When we board a train, cross a bridge or enter a shopping mall, we rarely stop to worry whether the structure is sound. Thanks to the inspection industry, we now take safety for granted.
Nondestructive testing (NDT) is the ‘unsung hero’ of the modern world, only coming into the limelight when there is a high-profile failure such as an air crash or a fairground-ride accident.
We all know that it is safer to fly on an aircraft than to cross a road or drive a car, but we have failed to grasp the role that NDT has played in that. While global passenger miles have increased rapidly, fatal accidents have decreased so there is now only one fatality per 8 billion passenger miles. NDT is not solely responsible for the steady improvement in safety, but it is largely the reason that it has been achieved affordably and reasonably delay-free for passengers.
NDT and the associated disciplines of structural health monitoring (SHM) and condition monitoring (CM) not only enhance safety—they can also reduce costs and improve performance. NDT can determine if a component is performing its required structural role through in-service inspections, help prove it at the design stage (certification), ensure manufacturing conformance to design (process control and quality control) and reduce risk to allow more efficient structural designs.
New inspection techniques are opening up new possibilities. The use of CM now allows data from aero engines to be streamed back to a control center while the engine is in flight, enabling early identification of precursors to faults and triggering maintenance in the next airport that is adequately equipped. Similar monitoring is performed on wind turbines.
Looking to the future, NDT will have an even bigger role to play. NDT will make greener air, land and sea travel possible and affordable by increasing confidence in structural design, allowing lighter-weight structures and reducing fuel consumption.
It will also play a central role in the fourth industrial revolution or Industry 4.0. The use of artificial intelligence and machine learning to process big data from the internet of things will lead to the tracking of component life using the ‘digital twin’ concept. One of the principal types of data used will be information from NDT, SHM and CM received via installed sensors.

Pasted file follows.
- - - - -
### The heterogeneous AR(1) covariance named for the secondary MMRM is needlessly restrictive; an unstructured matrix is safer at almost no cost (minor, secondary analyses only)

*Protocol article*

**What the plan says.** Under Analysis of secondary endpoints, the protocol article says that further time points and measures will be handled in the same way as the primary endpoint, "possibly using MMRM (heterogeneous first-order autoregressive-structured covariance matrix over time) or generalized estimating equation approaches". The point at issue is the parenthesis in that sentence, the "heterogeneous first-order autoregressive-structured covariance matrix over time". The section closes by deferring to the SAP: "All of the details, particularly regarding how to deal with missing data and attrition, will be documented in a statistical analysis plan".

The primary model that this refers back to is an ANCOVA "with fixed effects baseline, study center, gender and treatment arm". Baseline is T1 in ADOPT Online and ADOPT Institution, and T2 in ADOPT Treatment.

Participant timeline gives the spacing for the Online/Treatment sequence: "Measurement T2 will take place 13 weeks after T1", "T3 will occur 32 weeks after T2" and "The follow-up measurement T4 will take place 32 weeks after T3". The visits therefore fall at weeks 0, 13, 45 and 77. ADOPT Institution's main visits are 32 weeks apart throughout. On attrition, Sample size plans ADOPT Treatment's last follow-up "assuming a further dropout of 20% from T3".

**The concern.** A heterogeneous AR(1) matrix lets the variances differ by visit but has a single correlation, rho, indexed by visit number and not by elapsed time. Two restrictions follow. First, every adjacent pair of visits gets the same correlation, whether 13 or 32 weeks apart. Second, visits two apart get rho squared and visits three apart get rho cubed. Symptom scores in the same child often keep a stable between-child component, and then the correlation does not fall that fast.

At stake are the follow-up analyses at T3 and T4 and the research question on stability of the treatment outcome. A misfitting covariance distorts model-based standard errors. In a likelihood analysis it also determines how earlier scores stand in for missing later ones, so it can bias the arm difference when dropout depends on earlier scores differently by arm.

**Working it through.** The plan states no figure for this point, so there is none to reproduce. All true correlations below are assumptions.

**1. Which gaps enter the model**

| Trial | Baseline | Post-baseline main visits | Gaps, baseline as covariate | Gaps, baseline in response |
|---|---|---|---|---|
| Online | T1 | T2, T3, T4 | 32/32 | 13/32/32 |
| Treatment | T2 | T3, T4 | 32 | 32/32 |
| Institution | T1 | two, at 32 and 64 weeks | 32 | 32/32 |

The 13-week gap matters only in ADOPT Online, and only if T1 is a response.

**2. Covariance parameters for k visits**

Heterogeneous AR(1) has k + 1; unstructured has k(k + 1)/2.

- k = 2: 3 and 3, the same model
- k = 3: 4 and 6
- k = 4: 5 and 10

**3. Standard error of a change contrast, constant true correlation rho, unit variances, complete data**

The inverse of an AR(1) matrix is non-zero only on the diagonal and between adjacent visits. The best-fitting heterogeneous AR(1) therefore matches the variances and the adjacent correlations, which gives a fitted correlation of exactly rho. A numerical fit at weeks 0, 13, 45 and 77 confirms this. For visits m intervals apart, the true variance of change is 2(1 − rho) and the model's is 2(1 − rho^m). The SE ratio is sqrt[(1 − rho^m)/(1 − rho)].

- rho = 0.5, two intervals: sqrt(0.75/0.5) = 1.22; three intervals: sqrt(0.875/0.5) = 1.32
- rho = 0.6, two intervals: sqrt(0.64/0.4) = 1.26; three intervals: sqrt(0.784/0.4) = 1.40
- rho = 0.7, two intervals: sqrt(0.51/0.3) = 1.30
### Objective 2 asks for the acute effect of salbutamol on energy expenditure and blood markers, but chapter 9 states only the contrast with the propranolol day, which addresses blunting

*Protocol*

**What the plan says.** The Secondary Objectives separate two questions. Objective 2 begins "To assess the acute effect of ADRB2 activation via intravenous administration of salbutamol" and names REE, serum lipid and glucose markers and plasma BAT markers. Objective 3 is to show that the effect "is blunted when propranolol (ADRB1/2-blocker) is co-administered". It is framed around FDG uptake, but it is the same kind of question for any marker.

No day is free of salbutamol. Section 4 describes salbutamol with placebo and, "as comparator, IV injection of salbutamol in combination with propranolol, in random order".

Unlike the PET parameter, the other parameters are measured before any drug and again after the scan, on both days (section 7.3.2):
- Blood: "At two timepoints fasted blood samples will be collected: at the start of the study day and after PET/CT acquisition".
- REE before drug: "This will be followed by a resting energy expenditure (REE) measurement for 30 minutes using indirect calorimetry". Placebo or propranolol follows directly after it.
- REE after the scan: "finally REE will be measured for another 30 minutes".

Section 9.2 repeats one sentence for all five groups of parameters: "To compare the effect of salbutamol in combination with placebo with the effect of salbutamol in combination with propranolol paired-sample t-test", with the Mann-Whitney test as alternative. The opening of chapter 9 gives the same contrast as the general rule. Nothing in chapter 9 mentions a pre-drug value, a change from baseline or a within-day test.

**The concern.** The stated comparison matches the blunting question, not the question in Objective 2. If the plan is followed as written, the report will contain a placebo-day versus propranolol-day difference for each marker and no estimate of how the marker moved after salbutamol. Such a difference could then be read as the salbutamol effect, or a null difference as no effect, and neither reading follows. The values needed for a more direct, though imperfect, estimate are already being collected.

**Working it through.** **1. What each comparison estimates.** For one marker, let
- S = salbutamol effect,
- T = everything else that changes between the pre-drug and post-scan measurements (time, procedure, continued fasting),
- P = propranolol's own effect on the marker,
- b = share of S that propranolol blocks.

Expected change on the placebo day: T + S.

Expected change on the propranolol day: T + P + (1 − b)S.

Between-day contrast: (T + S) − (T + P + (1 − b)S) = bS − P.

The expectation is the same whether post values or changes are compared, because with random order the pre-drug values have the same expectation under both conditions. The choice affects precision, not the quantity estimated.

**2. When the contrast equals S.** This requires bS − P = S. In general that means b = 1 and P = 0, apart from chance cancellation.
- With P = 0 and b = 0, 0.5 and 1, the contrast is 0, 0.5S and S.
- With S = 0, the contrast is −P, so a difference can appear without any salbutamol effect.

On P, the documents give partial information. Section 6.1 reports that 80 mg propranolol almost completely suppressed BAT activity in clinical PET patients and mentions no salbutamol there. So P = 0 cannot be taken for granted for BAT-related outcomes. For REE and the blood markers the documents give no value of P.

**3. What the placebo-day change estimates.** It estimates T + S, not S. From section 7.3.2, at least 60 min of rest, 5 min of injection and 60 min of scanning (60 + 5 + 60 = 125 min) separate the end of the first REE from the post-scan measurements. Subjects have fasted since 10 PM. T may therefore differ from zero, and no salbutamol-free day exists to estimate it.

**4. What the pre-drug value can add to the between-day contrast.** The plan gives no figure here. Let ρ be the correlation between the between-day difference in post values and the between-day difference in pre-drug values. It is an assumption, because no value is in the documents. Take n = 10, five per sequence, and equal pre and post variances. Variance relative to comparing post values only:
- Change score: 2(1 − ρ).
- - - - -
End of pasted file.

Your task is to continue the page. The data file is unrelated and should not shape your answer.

Meeting the challenges
Of course research is essential to develop new inspection techniques and enable the introduction of these game-changing technologies. The UK Research Centre for Non-destructive Evaluation (RCNDE) is a consortium of academic and industrial members focused on the inspection technology needs of the 21st century.
We have run workshops and produced reports to identify the requirements of different sectors. Our industrial members have drawn up a collective vision over five, ten and 20-year horizons. Peter Thayer of the NDE Research Association (NDEvR), which represents their interests, agrees that views of NDT are changing.
He says, “Inspection technologies provide key capabilities underpinning many industrial sectors. NDT and monitoring is sometimes a necessary element of a sector’s operations, but it is increasingly being recognized as an opportunity to improve performance and profitability in sectors where the drivers are not simply statutory obligations.”
He says members—who include the likes of Airbus, BAE Systems, EDF Energy and Hitachi—recognize that further advances have to be planned and funded, so having a collective view of future requirements is important.
“Whilst each sector may have a different set of reasons demanding the use of NDT, the challenges and requirements are often shared across two or more sectors, which makes NDT an excellent opportunity for cross-sector research collaboration,” he adds.
Members have identified a number of common challenges: developing inspection techniques for high-value manufacturing processes such as additive manufacture; new engineering designs such as light-weighting for aerospace or renewable energy plants; new materials including composites and nano-materials; and new operating conditions, for example, deep water or radioactive environments.